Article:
The true Spirit of God inspires one to think the same thoughts — speak the same words — and by implication — do the same deeds — as Jesus Christ dwelling in the flesh. Because the true Spirit of God is Jesus Christ dwelling in our flesh! But the spirit of anti-Christ does not believe, speak and act according to Jesus Christ dwelling in the flesh. The “confession” John and other writers of the New Testament speak of is not a mere acknowledgment — but a conviction compelling commitment, surrender, and obedience.

True Christians think the same, speak the same, act the same as Jesus Christ, because Jesus Christ — through the Spirit of God — dwells in their flesh. This is the message of God’s word. Paul wrote, “I have been crucified with Christ; it is no longer I who live, but Christ lives in me…” (Galatians 2:20). Yes, those of genuine faith have been justified — that is, deemed free of guilt — through the blood of Christ. But having been thus reconciled to God, “we shall be saved by His life” (Romans 5:9-10). Christ living in us is the key to salvation and eternal life! (compare for illustration Galatians 2:20; Isaiah 8:20; Matthew 10:38; Ephesians 5:1-7; 1 Peter 2:21; 4:11; 1 John 2:3-6; 3:1-4). Churches, ministers, people who do not think, speak and act as Christ are of another spirit, the spirit of deception and anti-Christ. If then, Christ agreed with God’s law — and he did (John 4:34; 5:30; 8:29) — if he taught God’s law — and he did (Matthew 19:16-19; Luke 10:25-27) — and if he obeyed God’s law — and he did (John 14:31; 1 Peter 2:22) — then he is now doing the same thing in the flesh of the people of his Church. He is the same “yesterday, today, and forever” (Hebrews 10:8).

How can one know for sure if Christ is living in him? Scripture answers: “Now by this we know that we know Him, if we keep His commandments. He who says, ‘I know Him,’ and does not keep His commandments, is a liar, and the truth is not in him. But whoever keeps His word, truly the love of God is perfected in him. By this we know that we are in Him. He who says he abides in Him ought himself also to walk just as He walked” (1 John 2:3-6).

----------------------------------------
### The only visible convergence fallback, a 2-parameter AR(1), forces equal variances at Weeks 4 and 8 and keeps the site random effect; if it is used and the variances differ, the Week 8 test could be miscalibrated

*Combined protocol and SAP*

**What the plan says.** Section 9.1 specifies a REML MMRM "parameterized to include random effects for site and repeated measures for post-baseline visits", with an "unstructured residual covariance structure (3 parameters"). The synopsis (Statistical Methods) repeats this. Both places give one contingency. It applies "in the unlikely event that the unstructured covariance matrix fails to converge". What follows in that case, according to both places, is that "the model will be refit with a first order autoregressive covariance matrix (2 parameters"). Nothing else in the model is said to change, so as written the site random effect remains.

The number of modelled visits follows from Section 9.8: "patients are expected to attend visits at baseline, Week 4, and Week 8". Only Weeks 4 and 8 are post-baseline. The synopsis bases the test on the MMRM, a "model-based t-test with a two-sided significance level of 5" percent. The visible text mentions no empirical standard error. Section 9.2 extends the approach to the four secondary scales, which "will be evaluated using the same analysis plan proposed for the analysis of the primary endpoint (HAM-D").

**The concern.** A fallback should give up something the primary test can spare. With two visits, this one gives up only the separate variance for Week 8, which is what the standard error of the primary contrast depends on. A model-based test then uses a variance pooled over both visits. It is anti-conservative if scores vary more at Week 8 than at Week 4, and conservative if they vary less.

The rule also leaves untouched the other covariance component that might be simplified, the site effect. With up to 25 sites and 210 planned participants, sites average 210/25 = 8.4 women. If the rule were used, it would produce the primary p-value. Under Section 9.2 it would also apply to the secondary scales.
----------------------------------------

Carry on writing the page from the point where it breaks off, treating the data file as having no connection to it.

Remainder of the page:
Christ dwelling in you empowers you to obey his law (Romans 8:4, 13; Philippians 2:13; 4:13; Ephesians 3:14-21). As long as we are in the flesh we will have to contend with its sinful nature. But Christians do not reject God’s commandments. They are no longer hostile to them. They don’t try to reason around them. They hold fast to them and struggle to obey them in the faith of Jesus (Revelation 14:12). And as they grow spiritually they exercise through Christ’s power greater control over their minds and actions, and become more like him as they mature spiritually (Colossians 3:1-11; Philippians 4:13; Galatians 5:16-25; Romans 13:11-14; 2 Corinthians 10:1-6; Ephesians 4:13-24). When they sin Christians will in heartfelt repentance acknowledge their sin and sinfulness, and they will be forgiven and cleansed by our merciful God (1 John 1:8-10). We can’t, of ourselves, obey God’s law (Romans 8:7). Only Christ dwelling in us can! — if we constantly submit to his will and earnestly seek his help to obey. Study God’s word, and obey him. Let Christ live in you, your hope of glory.